Union Bay, Lake Superior, Ontonagon, Michigan, September 2018
Mathews Arm Campground, Shenandoah National Park, Virginia, September 2020
Bartholdi Fountain, Bartholdi Garden, Washington, DC, August 2021
Sleeping Bear National Lakeshore, September 2021
dawn Upper Mississippi River, Pikes Peak State Park, Iowa, September 2021
from the grounds of the Netherlands Carillon, Arlington, Virginia, May 5, 2022

U.P., Up, and Away

the view from our campsite on Lake Superior, Ontonagon Township, Michigan

Tom and I have been taking road trips together since 1971: fifty years in and we still love them. We went on another road trip from September 1 to October 2, 2021. This trip could be fairly summarized as: nine family members, three great lakes, two pleasant peninsulas, fourteen states, and 4,500 miles. Also, Tom and I went on six hikes where no one shared our trail;  we saw old growth trees including giant, healthy eastern hemlocks and hundred foot birches, and we learned to love the bluffs of the upper Mississippi and the river itself.  Our trip was balm to our societal-disintegrated and pandemic-battered minds, souls, and bodies. We mostly took short 3 to 5 mile hikes, punctuated with longer hikes (11+ miles at Sleeping Bear). Still, I was happy to see that my hiker’s leg muscles came back.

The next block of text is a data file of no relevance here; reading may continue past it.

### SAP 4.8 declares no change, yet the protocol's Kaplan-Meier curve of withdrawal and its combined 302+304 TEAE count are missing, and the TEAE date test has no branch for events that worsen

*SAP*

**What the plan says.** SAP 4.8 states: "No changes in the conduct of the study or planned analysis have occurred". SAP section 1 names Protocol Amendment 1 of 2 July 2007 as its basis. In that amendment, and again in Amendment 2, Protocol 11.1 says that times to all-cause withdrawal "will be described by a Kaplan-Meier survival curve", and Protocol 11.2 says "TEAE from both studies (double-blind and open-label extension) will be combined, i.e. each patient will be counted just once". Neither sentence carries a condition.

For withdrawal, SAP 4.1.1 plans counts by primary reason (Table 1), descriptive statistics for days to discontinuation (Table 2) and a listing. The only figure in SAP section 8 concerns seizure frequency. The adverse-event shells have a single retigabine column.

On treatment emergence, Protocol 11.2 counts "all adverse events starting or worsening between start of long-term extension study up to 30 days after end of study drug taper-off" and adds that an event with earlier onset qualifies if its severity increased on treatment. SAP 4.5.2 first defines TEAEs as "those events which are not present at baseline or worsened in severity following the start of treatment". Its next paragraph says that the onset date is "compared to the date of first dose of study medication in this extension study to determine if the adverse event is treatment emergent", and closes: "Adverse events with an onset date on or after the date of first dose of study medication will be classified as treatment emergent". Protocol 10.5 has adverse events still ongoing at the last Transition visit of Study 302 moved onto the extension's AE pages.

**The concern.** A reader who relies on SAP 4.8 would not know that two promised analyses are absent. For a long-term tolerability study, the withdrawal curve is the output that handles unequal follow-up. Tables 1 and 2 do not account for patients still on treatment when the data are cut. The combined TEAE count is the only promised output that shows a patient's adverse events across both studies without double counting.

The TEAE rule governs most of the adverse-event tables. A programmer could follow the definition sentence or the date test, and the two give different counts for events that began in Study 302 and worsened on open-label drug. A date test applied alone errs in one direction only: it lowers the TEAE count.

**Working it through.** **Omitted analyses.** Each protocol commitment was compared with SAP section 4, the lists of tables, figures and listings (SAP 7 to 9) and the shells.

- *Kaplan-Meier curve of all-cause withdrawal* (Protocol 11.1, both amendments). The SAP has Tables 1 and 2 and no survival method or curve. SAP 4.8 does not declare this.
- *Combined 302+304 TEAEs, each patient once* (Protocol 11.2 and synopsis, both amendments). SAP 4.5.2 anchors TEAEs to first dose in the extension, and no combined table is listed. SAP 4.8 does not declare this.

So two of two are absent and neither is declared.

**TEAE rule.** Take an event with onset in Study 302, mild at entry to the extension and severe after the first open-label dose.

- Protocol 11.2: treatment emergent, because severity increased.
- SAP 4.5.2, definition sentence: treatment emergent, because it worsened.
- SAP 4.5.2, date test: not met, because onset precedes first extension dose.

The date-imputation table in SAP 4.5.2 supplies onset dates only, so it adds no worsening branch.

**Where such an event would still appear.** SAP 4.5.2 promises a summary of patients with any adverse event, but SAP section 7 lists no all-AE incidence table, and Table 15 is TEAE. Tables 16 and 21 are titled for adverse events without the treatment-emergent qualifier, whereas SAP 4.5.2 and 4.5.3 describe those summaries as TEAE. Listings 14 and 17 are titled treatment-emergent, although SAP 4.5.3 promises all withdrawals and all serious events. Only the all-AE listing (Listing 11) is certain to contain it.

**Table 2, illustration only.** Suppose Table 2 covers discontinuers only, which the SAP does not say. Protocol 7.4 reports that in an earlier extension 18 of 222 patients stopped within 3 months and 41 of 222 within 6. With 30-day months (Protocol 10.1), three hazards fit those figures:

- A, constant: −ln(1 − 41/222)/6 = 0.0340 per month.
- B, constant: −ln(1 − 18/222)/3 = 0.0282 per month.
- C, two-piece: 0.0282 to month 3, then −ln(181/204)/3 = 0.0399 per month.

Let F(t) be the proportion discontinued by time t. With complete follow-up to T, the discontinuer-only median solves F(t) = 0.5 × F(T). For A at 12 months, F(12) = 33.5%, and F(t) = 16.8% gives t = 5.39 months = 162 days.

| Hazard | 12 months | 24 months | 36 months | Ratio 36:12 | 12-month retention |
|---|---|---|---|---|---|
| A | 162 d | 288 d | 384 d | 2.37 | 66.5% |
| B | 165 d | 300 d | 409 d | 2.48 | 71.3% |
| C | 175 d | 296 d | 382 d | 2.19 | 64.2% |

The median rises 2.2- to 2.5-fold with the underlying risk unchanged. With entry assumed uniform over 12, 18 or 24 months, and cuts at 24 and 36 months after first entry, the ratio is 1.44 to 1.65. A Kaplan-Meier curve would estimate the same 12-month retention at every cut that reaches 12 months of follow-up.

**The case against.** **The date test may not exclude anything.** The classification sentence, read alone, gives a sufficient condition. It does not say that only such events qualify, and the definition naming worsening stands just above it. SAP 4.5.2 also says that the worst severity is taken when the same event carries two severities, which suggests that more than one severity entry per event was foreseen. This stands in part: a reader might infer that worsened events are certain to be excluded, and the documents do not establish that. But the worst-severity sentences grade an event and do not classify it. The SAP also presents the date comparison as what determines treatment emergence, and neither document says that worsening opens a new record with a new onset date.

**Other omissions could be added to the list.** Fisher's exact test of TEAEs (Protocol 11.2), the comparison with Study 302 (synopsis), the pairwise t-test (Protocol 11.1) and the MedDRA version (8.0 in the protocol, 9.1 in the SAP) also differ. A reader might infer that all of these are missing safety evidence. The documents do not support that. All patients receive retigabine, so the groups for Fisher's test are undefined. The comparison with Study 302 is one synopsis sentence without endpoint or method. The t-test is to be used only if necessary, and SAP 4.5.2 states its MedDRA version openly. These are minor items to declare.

Sleeping Bear National Lakeshore

eastern hemlock, Porcupine Mountains Wilderness State Park, Michigan

I have other photos (see below) and stories: happy times visiting brothers and sisters-in-law and nieces and great-nieces; plus eating those delicious camp meals again–hummus, chips, carrots, local sausage, and Amy’s chili. Once we got to the Upper Peninsula, we left the poison ivy behind and found ferns, flowers, and fungus galore. On part of the journey, Tom and I traveled along the Great River Road along the Mississippi River. We had never heard of this road and, now, we have another part of the country to love. A young bald eagle soared near us as we stood on the bluffs above the Mississippi River at the Effigy Mounds National Monument.

dawn, Upper Mississippi River

Other Parts of the Journey Tom and I–fully vaccinated since March–both contracted the Delta variant, probably somewhere in the Upper Peninsula.  Also, three of our loved ones died. This trip, even with its aftermath of illness, death, and mourning was fabulous.  My major struggle lately has been trying to write the words about the ones who have gone away.